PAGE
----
SAN FRANCISCO(CN) – A private yacht company’s class action against San Francisco over excessive docking fees survives, even as a federal judge dismissed some of its claims Tuesday.
Lil’ Man in the Boat Inc. sued the city in 2016 after refusing to sign an “landing agreement” that raised daily dock fees at South Beach Harbor from $160 to $220, and also imposed a new requirement for commercial vessel operators to hand over 7 percent of their gross monthly revenues when the revenue fee exceeds the base landing fee.
The 2016 landing agreement also forced operators to sign a waiver saying they wouldn’t sue the city.
Lil’ Man in the Boat claims the fees are diverted to the city’s general fund rather than to upkeep of the docks. The company has been running chartered excursions in the San Francisco Bay aboard the yacht Just Dreaming since 2006, using the north side dock of Pier 40’s South Beach Harbor as its pick-up and drop-off point. The dock, the company points out in its lawsuit, isn’t secured or protected and the city rarely inspects or maintains it.
In 2017, U.S. District Judge Jon Tigar ruled that Lil’ Man in the Boat might have a case, finding fees could be an illegal violation of the federal Tonnage Clause barring states from imposing taxes on cargo. He also said the company had shown the fees are excessive.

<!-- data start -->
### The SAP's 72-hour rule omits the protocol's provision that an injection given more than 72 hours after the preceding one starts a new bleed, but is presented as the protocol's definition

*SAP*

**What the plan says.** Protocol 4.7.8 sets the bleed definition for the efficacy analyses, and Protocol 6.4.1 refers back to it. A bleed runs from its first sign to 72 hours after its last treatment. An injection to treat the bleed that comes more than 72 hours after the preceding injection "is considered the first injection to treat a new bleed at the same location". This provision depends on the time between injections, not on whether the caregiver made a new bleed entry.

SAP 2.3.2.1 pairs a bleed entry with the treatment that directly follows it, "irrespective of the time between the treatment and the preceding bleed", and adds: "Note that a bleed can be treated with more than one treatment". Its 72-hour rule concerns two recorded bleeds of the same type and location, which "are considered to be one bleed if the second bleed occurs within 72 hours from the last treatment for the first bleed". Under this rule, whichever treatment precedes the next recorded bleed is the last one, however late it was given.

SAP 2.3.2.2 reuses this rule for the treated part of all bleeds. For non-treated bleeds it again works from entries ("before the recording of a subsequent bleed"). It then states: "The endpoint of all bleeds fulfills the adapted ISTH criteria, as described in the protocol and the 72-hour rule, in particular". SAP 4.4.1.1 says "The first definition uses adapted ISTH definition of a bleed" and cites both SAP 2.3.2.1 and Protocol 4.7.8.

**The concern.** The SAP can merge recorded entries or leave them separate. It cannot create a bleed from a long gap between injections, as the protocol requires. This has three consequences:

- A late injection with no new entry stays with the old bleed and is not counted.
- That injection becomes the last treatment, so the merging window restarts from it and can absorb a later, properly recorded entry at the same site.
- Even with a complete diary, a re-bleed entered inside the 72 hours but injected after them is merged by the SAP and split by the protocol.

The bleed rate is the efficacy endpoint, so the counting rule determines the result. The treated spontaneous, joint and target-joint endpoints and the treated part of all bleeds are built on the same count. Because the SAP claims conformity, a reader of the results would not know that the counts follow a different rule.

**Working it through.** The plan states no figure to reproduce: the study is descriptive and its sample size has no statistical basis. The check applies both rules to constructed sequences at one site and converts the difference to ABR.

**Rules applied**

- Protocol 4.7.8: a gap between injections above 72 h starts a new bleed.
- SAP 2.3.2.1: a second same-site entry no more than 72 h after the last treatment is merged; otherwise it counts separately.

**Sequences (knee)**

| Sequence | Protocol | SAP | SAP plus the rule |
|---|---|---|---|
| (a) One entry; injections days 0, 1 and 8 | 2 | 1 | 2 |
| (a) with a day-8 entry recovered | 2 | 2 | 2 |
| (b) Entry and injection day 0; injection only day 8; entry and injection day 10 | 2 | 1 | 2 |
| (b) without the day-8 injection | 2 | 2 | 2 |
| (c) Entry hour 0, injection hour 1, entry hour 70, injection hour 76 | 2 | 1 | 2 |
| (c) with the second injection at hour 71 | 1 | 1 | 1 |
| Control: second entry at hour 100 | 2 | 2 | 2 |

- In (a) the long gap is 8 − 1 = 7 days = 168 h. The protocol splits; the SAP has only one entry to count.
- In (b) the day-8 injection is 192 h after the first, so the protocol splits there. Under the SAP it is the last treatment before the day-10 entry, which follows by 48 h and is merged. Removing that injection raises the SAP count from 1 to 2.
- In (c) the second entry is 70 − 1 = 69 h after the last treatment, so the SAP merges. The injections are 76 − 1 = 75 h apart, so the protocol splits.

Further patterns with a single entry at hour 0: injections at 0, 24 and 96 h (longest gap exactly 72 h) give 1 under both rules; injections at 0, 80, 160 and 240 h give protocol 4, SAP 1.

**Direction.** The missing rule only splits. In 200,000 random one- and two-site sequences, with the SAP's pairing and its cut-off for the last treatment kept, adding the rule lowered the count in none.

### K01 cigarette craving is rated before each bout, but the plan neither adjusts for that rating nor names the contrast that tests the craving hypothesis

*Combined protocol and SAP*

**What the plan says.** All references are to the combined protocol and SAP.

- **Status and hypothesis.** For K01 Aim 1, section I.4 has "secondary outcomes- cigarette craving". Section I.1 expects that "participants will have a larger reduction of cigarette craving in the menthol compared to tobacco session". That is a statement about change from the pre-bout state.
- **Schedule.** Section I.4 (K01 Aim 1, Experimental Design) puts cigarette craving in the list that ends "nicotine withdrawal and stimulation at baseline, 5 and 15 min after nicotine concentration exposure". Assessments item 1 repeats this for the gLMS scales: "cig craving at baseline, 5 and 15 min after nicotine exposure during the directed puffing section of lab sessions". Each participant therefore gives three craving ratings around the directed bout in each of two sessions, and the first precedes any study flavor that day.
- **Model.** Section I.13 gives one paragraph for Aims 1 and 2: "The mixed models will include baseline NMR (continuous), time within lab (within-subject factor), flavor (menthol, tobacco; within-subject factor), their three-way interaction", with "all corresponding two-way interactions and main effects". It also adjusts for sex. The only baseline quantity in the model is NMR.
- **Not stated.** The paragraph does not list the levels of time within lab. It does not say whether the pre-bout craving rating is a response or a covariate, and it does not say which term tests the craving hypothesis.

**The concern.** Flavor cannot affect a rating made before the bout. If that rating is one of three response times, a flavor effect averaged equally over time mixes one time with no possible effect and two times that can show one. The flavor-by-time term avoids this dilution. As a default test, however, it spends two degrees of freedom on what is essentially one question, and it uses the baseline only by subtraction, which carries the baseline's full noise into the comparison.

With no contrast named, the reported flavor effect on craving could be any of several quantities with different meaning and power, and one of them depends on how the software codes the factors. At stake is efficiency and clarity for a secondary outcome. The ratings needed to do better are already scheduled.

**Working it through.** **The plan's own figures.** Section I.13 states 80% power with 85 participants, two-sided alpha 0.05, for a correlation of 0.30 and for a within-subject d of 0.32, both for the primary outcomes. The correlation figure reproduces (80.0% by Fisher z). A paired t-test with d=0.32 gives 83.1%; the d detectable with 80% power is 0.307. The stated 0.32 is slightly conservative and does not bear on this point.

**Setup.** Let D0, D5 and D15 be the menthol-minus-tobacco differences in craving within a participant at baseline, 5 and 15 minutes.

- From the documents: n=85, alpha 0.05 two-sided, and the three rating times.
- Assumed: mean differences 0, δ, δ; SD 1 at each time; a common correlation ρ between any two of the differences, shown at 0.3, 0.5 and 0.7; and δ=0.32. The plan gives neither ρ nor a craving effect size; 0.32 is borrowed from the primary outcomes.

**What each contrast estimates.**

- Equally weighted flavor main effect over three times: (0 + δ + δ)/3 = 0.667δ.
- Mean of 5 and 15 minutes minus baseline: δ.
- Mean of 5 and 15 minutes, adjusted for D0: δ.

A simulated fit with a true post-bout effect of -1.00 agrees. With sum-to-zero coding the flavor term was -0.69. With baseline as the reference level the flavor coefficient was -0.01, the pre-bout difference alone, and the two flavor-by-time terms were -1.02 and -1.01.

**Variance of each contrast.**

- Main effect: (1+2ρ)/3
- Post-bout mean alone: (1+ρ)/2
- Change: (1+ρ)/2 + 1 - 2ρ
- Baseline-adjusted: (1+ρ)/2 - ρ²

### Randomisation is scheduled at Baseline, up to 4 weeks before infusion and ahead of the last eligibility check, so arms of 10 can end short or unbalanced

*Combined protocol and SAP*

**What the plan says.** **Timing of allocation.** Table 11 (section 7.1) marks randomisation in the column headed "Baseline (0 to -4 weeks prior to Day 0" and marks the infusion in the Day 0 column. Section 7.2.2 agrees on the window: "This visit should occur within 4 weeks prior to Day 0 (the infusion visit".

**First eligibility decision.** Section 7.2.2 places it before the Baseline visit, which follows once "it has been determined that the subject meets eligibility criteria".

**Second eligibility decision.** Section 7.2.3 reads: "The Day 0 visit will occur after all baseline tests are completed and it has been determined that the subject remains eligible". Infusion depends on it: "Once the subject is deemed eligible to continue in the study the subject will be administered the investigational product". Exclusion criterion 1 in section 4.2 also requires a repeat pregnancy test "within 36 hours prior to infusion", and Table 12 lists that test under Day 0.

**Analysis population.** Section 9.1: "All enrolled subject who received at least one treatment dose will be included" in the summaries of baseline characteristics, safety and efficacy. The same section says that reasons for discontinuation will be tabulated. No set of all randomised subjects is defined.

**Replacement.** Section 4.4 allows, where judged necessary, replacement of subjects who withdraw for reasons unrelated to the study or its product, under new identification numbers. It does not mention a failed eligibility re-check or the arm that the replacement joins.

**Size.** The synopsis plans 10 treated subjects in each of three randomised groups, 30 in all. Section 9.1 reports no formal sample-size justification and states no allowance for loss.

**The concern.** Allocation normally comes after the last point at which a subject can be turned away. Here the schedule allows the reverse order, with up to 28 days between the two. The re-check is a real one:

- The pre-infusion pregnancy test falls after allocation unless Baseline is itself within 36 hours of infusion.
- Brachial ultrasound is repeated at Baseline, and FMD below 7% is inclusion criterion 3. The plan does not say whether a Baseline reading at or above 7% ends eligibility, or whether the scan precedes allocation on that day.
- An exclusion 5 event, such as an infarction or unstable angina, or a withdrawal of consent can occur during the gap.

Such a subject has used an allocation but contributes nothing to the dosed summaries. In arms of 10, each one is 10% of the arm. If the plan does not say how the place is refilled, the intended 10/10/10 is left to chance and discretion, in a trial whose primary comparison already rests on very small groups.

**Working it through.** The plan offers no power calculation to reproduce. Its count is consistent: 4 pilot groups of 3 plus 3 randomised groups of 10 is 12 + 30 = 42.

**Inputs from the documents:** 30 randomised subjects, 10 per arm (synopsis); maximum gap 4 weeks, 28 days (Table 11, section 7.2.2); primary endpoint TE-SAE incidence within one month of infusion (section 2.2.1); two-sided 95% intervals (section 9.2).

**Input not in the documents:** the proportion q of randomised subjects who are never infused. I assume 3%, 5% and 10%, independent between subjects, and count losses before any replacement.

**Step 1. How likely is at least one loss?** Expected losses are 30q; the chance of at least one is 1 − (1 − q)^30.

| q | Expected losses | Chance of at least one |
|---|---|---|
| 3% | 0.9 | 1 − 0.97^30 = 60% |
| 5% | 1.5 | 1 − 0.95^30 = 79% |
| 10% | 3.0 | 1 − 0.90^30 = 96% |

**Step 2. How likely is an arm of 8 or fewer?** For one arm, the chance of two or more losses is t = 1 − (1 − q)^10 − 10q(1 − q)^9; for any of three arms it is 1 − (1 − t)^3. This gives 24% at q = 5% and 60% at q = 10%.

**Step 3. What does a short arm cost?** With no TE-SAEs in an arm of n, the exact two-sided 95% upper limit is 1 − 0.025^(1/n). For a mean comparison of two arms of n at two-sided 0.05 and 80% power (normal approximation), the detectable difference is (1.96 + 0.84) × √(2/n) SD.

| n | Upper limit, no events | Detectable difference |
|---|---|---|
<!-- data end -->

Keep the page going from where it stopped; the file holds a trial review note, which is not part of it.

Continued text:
But on Tuesday the judge sided with the city, which argued Lil’ Man cannot bring its lawsuit because it never signed the waiver and isn’t actually subject to it.
“Plaintiff must actually sign the waiver, then see if defendants assert it. At that point, plaintiff can dispute its validity. But Lil’ Man may not bring a standalone claim for coercive waiver, because the law does not recognize such a claim,” Tigar wrote.
He also nixed Lil’ Man’s claim under California Business and Professions Code section 23300, which prohibits unlicensed entities like the city from sharing in any profits from alcohol sales, which the company claims is part of the city’s grab for 7 percent of their gross monthly revenues. Lil’ Man sought a declaration that the city’s charges were prohibited by the statute and wanted any charges the city has already collected to be returned.
Tigar said the city was correct to argue there is no private right of action for violation of section 22330. But even if he were to look at the merits of the claim Tigar said it would still fail since the city hasn’t violated the statute.
“Here, defendants are not attempting to sell, manufacture, import or otherwise exercise any privilege or perform any act that reserved for those with a license. Thus, section 23300 does not apply to the revenue-sharing agreement presented by defendants,” he said.
The company’s attorney David Ongaro said his client will likely appeal Tigar’s ruling.
“Judge Tigar is a good judge and he had a tough decision to make. He had said these are fairly novel issues. But we’re going to take it to the Ninth Circuit and see what they have to say,” Ongaro said in an interview Tuesday.
Tiger did not mention the company’s remaining claims for excessive fees in violation of the Tonnage Clause and Rivers and Harbors Act, which prohibits fees greater than the cost of the upkeep of the harbor. Ongaro said those claims are moving forward.
“We will be moving for class certification within 30 days,” he said. “The crux of the case is the Tonnage Clause and Rivers and Navigation Act.”